Now, I am not speaking about spiritualizing the Text, but moving beyond, or making allowance, for the context to inform us about what the author was writing. Inspiration does not change – nor meanings, or application – but the culture which receives the words do.
A plain sense of Scripture is always the starting point, but never the ending point. We can plainly read that Christ tells us to hate our parents, friends and family, and further commands us to become eunuchs, but by moving beyond the literal reading, placing it in context, we can understand what the Spirit is telling us.We must be on guard not to assume that we can discover, as Origen and others have attempted to do, some secret mystery in the word of God, but like Paul in Galatians 4, we should make allowances that deeper truths can be revealed.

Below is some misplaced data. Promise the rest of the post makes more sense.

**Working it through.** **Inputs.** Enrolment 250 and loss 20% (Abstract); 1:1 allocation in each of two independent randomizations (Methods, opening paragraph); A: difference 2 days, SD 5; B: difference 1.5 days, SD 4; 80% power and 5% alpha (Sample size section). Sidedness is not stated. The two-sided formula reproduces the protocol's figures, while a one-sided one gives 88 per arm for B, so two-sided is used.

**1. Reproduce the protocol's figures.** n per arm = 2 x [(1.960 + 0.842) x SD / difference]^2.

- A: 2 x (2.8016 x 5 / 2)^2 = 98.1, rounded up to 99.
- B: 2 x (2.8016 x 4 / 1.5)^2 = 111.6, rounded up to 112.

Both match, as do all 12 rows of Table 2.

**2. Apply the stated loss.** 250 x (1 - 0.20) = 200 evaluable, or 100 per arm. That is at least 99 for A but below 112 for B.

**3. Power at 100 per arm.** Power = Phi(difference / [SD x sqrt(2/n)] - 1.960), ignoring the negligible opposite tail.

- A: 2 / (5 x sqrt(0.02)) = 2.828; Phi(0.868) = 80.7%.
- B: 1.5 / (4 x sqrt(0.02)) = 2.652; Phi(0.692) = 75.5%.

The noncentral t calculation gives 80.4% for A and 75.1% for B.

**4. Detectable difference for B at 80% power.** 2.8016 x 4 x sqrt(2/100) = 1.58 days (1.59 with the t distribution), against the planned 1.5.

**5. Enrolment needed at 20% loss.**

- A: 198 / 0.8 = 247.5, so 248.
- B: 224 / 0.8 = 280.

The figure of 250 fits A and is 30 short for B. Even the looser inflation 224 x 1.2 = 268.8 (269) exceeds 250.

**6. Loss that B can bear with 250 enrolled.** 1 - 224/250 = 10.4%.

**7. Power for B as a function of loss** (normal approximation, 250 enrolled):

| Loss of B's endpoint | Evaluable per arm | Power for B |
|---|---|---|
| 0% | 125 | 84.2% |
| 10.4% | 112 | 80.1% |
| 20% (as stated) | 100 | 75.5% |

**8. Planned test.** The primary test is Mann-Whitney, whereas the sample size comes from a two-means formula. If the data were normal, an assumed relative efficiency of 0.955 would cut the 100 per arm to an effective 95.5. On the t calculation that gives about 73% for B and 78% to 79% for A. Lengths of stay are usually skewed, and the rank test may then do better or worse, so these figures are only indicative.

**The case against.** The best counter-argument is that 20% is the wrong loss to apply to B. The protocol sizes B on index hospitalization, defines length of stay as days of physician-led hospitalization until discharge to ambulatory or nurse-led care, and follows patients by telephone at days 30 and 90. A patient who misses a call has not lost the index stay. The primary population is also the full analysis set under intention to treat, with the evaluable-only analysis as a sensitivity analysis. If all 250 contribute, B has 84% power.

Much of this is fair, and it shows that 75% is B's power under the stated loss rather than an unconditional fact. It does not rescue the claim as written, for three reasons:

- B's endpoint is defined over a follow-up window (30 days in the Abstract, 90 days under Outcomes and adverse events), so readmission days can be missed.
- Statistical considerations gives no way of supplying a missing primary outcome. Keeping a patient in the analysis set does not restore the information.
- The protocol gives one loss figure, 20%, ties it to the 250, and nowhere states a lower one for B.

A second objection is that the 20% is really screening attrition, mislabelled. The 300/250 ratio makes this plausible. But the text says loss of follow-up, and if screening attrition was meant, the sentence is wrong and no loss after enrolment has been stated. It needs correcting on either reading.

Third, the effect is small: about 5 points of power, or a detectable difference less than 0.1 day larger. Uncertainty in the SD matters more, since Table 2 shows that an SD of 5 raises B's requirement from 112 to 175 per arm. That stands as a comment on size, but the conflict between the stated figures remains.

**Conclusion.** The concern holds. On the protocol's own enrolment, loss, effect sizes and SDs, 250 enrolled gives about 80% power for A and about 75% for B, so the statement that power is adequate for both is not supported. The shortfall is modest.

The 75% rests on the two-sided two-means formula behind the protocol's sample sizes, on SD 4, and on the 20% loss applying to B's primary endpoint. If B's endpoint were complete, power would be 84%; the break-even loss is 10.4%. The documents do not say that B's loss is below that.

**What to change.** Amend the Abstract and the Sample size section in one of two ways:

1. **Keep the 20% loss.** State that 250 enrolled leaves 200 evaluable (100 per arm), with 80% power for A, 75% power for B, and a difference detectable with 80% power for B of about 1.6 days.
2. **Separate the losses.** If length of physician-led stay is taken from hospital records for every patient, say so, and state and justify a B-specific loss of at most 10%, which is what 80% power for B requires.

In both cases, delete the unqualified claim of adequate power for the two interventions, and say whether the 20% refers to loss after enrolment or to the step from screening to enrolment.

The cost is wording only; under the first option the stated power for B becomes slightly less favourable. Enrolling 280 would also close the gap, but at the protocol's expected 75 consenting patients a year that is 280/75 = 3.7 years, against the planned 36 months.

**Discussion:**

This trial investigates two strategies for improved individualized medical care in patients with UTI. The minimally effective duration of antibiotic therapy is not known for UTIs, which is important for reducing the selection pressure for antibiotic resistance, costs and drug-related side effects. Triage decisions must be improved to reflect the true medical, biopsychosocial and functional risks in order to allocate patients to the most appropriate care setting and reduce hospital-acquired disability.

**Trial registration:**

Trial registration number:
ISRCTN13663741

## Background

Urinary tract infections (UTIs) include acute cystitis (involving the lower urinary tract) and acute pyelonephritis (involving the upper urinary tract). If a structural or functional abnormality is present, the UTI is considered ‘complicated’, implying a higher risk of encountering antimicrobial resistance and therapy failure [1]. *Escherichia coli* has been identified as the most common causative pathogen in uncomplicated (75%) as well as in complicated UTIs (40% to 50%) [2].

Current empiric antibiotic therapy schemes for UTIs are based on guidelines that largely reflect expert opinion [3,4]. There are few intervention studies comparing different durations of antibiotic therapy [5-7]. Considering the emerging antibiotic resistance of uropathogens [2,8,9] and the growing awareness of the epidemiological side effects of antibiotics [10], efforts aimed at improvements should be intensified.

Wilhelm Pauck, ed. Luther: Lectures on Romans, (Philadelphia: Westminister Press, 1961), p.xxviii.
Philip and Peter Krey, Luther’s Spirituality, (New York: Paulist Press, 2007), 146.